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Endearing or manipulative? The emotional psychology behind Christmas advertising


How can you usually tell when Christmas is just around the corner? Do you finally accept its inevitability once you’ve eaten your first mince pie of the year? Maybe you get into the festive spirit early after hearing Mariah Carey belt out ‘All I want for Christmas’ in mid-October. Or perhaps you’re a late bloomer and only grab the tinsel out of the attic once you’ve watched Home Alone on VCR.


Over the past 10 years, a new tradition has emerged and developed to engage older audiences whilst also capturing the imaginations of millennials who are growing up in the digital age. The Christmas advert has become a revelation, pioneered primarily by John Lewis. Most people, especially the younger generations, now even view this commercial as the official kick-off for Christmas.


To highlight this, searches for ‘John Lewis’, one of the biggest retail stores in the country, increase enormously over Christmas in anticipation of the advert and to search for it online.

Google Trends 1Source: Google Trends


The following graph also illustrates how the search term ‘christmas advert’ has risen on Google since 2004. Rather obviously, the spikes in interest appear every November when the ads are first released to much fanfare and social sharing. Interestingly, this trend has no inclination in slowing down with 2018 set to be the highest year on record in terms of search interest.


Sainsbury’s have even partnered up with Hollywood director Michael Gracey, for their 2018 attempt, underlining the importance and value of getting the ad right.

 Google Trends 2

Source: Google Trends


Furthermore, this seems to be a custom primarily adopted in the UK, responsible for containing the top 4 regions in the world who have the highest proportion of search queries related to ‘christmas adverts’, followed by New Zealand, UAE and South Africa. 


So why are Christmas adverts such a big deal and do they work? John Lewis discovered this holy grail of an answer in 2007 and haven’t looked back since; Emotional marketing.


This should really come as no surprise to marketers and others in the industry - studies show that people rely on emotions, rather than information, to make brand decisions, whether that be happiness, anger, surprise or sadness. Logic justifies the decision, but emotions always come first. They are commonplace in ads throughout the year but are ramped up tenfold during the countdown to Christmas in order to pray on the sentiment of their consumers during the busiest sales period of the year because when they work, they have us grabbing for our tissues and our wallets.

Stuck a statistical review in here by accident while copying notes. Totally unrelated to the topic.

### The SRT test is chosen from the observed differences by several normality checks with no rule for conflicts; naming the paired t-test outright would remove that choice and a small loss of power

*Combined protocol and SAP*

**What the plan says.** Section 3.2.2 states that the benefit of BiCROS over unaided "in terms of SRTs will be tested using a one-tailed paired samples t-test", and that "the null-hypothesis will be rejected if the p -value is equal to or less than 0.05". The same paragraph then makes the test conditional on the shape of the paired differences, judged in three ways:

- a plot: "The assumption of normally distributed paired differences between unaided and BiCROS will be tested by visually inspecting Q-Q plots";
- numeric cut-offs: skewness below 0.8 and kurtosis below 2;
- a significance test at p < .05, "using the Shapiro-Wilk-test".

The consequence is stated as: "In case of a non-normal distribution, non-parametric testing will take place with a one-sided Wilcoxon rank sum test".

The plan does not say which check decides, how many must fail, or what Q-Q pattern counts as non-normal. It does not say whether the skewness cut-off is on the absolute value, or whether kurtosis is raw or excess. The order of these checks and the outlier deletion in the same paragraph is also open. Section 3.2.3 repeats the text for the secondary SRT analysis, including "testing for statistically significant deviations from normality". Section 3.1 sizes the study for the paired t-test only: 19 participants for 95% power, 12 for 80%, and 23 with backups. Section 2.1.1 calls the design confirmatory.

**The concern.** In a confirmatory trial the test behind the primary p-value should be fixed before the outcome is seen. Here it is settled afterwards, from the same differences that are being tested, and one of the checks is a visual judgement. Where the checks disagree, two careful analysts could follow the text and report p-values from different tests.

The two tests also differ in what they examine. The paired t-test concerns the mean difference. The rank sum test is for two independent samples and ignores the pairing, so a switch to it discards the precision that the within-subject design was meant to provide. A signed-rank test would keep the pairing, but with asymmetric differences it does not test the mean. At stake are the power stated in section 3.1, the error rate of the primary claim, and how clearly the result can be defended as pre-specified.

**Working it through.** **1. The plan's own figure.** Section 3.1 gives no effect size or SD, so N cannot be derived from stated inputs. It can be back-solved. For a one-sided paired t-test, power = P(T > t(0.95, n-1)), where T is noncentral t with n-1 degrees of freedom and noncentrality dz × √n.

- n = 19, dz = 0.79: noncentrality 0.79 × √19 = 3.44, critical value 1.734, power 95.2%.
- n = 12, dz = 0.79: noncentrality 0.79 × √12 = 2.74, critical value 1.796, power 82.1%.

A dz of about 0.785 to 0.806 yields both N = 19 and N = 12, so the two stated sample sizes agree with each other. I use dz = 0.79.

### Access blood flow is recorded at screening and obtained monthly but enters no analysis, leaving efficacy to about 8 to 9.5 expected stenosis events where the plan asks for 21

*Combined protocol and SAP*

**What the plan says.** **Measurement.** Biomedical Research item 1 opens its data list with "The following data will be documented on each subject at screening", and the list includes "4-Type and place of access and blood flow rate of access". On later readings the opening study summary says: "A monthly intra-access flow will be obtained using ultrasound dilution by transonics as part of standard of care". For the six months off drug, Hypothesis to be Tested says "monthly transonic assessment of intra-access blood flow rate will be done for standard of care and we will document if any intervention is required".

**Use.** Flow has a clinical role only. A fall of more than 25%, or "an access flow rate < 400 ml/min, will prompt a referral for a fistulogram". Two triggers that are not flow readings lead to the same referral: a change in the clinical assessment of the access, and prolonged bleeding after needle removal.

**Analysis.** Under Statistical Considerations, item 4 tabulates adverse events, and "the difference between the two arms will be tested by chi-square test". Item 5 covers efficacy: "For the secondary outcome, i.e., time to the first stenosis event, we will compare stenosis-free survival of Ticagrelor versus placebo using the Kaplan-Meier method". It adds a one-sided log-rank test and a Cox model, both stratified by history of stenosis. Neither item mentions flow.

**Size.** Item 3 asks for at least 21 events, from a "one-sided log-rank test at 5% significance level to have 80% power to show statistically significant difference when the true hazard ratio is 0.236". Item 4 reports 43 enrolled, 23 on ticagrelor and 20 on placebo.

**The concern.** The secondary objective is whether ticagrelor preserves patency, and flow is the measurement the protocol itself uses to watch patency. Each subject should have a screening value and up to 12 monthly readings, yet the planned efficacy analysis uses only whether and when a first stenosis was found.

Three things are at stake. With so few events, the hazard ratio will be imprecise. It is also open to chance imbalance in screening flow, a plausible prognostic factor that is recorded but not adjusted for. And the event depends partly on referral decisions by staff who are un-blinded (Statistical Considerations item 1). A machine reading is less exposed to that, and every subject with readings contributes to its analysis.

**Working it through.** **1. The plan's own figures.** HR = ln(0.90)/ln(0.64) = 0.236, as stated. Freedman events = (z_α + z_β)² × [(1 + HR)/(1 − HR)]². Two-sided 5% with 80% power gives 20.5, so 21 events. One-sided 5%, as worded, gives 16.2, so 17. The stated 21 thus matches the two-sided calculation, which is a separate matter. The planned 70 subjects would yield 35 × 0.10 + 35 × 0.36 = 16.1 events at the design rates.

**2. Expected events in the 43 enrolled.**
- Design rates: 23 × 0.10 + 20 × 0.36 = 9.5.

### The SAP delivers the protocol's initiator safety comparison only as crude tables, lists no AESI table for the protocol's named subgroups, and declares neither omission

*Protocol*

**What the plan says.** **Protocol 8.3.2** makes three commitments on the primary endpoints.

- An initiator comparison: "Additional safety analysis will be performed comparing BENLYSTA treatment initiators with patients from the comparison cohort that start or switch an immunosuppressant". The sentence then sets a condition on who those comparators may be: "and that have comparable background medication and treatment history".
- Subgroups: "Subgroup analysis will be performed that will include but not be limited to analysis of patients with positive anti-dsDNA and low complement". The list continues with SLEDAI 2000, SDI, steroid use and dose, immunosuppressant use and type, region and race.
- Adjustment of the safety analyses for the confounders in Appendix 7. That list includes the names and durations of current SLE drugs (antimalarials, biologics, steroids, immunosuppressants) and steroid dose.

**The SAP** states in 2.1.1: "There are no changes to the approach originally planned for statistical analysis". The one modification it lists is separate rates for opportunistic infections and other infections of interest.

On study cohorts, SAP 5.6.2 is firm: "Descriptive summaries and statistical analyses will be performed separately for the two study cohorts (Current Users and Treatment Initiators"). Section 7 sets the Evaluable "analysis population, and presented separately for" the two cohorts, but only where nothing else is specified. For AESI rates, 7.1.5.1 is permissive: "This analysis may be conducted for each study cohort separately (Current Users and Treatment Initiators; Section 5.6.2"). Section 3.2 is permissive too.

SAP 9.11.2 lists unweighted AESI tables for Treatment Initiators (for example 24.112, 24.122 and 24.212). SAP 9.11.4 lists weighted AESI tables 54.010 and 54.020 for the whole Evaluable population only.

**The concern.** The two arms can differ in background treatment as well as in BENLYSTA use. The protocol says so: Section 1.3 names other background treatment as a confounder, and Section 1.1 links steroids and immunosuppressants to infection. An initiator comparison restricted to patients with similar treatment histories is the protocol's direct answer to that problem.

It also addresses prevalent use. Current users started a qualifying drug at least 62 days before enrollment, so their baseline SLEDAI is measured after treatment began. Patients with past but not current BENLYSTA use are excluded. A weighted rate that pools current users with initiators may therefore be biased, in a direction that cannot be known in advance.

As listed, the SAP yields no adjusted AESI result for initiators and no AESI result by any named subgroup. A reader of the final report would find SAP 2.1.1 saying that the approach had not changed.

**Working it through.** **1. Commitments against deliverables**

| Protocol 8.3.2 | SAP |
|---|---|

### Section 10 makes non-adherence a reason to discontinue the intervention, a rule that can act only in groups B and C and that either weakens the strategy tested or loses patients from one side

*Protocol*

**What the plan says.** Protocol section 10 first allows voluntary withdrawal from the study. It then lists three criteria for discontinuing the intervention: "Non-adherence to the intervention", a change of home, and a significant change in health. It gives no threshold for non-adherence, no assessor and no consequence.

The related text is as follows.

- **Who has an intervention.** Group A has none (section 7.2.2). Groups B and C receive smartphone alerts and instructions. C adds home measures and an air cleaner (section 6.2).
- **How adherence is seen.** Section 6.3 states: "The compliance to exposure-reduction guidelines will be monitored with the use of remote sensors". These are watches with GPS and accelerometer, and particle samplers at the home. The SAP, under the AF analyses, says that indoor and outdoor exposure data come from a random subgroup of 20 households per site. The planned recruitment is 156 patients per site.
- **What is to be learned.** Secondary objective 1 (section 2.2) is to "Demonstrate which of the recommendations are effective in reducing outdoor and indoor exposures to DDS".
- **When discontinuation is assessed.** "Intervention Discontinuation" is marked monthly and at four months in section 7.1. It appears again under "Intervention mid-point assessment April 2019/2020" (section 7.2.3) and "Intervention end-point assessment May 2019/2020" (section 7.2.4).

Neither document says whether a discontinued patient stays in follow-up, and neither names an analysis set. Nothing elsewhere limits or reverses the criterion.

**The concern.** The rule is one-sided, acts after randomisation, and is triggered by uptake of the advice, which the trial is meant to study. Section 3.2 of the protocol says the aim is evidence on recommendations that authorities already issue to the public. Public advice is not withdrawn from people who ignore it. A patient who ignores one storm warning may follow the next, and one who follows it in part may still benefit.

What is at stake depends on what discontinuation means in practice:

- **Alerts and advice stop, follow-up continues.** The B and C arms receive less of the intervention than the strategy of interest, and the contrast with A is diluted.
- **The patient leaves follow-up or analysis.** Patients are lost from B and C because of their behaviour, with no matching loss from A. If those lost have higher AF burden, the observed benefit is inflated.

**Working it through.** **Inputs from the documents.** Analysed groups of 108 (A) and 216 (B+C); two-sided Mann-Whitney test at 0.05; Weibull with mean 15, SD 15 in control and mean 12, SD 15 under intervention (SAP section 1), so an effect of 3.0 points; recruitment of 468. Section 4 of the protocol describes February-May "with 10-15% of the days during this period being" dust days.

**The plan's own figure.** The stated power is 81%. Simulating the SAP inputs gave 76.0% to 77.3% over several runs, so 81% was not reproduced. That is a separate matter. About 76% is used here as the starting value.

Which brings up the question of whether this emotional marketing can be construed as manipulative.


Iceland has been all over the news for their banned advert deemed too ‘political’ for TV featuring a little girl and an orangutan. The 90-second clip tugs at the heartstrings with its childlike narration and simple animation style making the candid approach to the palm oil crisis causing deforestation all the more impactful.


Clearly aimed at appealing to all ages, and getting younger children to ask questions to their parents, some cynics have suggested this was all a ploy from Iceland to intentionally get the commercial banned. They knew the uproar that would unfold on Twitter over this notable issue would bring eyes to the ad no matter what, leaving the Supermarket counting the millions they just saved in media spend.


Even John Lewis can’t go without criticism. Elton John plays centre stage this year, but is it just a coincidence that his biopic movie comes to the big screen early next year and his tour dates were announced the same day as the ad dropping? Endearing Christmas advert or was there another agenda? We’ll let you make your own mind up.


While emotional marketing should be encouraged in promoting a product, it must feel genuine and honest in order to work. Marketers need to truly understand both the audience and the brand’s identity in order to really create that connection.